HOME LEARNING MATTERS
What is Home learning?
Any learning that takes place outside of timetabled lessons is ‘home’ learning. It does not necessary need to be completed at home.
Home learning focuses on extending the learning from the classroom so that new content is rehearsed and practised. The more that students re-visit their learning the more likely they are to remember it and be able to apply it to new situations.
Home learning tasks mainly fall into one of two categories; Practice or Preparation.
Most tasks at KS3 will be short practice tasks though they may be asked to do some basic preparation for a lesson. By doing some pre-thinking they should be ready to access their prior knowledge and build on this in the classroom.
Home learning is different to independent learning projects. These will be less frequent and in addition to the short home learning tasks at KS3. They may be called ‘challenges’ or ‘projects’ and may be optional.
Independent learning projects can take several weeks to complete and involve students applying a wider skill set such as creativity, initiative, time management and teamwork.
Why are students set home learning?
Educational research evidence shows that completing regular home learning tasks over the course of an academic year can extend a student’s progress by 5 months.
Whilst there is questionable evidence to support home learning as a successful strategy at primary school there is a wealth of evidence that home learning is beneficial at secondary level.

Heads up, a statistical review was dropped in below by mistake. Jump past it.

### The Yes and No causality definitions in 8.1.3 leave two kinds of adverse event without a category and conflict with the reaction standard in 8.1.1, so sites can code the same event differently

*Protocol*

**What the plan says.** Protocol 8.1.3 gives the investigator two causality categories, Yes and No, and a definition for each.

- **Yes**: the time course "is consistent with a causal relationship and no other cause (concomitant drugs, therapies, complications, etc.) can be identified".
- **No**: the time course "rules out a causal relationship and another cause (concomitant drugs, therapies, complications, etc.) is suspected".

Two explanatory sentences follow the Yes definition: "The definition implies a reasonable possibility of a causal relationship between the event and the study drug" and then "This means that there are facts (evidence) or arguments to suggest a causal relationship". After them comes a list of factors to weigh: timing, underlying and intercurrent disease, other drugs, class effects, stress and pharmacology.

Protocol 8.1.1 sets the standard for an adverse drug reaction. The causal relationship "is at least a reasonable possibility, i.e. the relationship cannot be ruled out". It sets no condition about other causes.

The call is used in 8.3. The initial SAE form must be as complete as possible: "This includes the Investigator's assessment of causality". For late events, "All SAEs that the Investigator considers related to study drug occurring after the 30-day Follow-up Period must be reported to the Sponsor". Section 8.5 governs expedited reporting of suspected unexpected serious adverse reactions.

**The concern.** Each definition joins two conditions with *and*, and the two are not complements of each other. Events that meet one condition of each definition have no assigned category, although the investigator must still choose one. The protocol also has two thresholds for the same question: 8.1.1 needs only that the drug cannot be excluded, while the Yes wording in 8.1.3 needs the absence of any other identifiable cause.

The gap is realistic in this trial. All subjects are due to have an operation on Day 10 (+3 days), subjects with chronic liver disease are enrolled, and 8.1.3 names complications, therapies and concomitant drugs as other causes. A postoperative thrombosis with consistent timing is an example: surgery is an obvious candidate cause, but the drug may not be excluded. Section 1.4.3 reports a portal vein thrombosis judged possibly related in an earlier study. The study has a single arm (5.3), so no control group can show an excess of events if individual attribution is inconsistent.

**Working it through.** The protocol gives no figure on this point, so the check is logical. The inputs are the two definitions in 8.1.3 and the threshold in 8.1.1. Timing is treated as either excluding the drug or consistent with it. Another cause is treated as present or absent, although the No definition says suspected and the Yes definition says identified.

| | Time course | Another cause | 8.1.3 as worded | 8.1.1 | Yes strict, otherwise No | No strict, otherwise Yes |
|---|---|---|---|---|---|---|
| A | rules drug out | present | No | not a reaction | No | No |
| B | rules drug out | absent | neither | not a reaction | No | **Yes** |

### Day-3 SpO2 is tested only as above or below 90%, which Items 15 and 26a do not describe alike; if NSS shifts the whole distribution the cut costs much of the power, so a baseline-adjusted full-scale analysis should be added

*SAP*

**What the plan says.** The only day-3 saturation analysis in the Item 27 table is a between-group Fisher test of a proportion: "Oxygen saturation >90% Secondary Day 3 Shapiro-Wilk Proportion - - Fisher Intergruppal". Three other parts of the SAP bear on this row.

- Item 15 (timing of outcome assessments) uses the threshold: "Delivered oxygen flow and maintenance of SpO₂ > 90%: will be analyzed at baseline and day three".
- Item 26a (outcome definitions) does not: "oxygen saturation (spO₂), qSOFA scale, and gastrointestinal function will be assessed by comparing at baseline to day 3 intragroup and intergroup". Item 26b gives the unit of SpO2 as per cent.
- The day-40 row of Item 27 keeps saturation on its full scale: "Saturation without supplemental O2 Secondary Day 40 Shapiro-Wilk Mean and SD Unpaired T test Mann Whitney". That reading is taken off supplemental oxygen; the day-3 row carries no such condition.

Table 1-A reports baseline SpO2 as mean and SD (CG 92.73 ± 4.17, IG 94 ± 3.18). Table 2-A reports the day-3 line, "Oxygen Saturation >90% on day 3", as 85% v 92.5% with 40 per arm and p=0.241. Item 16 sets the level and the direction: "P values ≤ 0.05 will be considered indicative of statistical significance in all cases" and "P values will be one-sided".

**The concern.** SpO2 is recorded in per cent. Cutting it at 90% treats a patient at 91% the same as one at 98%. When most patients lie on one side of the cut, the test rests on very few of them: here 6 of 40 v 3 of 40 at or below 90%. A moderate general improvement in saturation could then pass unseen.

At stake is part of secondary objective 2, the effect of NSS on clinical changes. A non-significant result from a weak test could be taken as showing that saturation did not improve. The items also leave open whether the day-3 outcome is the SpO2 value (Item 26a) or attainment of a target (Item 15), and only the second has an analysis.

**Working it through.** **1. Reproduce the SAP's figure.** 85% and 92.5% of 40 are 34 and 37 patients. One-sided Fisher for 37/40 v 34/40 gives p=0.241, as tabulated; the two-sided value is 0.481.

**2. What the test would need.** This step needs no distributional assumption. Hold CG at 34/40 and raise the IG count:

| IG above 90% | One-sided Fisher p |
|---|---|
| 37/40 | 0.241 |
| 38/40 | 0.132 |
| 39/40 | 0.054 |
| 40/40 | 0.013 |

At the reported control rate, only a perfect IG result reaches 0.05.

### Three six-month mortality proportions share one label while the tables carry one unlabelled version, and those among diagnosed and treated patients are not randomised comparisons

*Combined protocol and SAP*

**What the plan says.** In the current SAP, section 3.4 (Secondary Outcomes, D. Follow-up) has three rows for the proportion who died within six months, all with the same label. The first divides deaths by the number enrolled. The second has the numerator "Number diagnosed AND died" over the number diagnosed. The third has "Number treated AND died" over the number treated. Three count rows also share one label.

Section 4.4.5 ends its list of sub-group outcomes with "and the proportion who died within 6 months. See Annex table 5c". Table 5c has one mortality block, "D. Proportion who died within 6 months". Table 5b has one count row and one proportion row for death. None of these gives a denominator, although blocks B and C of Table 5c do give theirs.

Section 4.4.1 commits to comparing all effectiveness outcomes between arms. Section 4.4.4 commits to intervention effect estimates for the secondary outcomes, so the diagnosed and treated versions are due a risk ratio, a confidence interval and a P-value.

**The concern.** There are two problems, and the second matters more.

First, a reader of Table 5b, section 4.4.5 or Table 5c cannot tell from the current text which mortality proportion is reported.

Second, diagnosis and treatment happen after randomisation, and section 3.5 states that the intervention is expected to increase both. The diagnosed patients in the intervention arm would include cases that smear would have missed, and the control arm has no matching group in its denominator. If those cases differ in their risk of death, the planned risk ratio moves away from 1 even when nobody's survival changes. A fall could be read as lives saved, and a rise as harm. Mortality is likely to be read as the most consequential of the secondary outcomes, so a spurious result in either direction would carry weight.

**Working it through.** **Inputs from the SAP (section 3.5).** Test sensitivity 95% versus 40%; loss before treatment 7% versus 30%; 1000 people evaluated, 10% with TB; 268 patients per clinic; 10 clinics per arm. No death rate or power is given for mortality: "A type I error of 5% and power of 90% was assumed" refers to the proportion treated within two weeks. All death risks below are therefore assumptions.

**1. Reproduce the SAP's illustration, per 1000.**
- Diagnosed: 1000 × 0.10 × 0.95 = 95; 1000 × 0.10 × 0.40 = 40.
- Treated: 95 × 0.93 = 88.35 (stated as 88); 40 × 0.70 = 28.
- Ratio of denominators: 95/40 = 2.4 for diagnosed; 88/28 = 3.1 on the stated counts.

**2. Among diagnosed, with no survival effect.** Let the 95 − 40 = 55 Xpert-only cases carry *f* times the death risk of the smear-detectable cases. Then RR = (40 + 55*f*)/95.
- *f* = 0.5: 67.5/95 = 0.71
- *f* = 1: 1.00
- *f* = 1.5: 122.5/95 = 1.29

Independent learning projects have also been shown to have positive learning outcomes particularly on student motivation and commitment to a subject. They are often targeted at students with higher learning potential or students with a particular curiosity in order to develop research and critical thinking skills.
At KS4 evidence suggests that students completing 2-3 hours of home learning each night are 9 times more likely to achieve 3 A levels at KS5. It is important to embed habits for success when in KS3.
How much home learning should we expect?
Year 7 and 8
30-45 minutes of home learning per day.
60-90 minutes of home learning per day.
Year 10 and 11
90-180 minutes of home learning per day.
It is important to recognise that they will not necessarily be set this each day, some days may be more and some days may be less.
The frequency of home learning assignments will depend on the subject. Please visit the KS3 or KS4 curriculum pages for more details on departmental expectations and support.
Tasks can vary in type and length. Not all home learning requires written evidence. For example, students may be asked to discuss their learning with their parents or friends, they may be asked to read and prepare their reflections ready for a class discussion or they may be asked to memorise a set of words.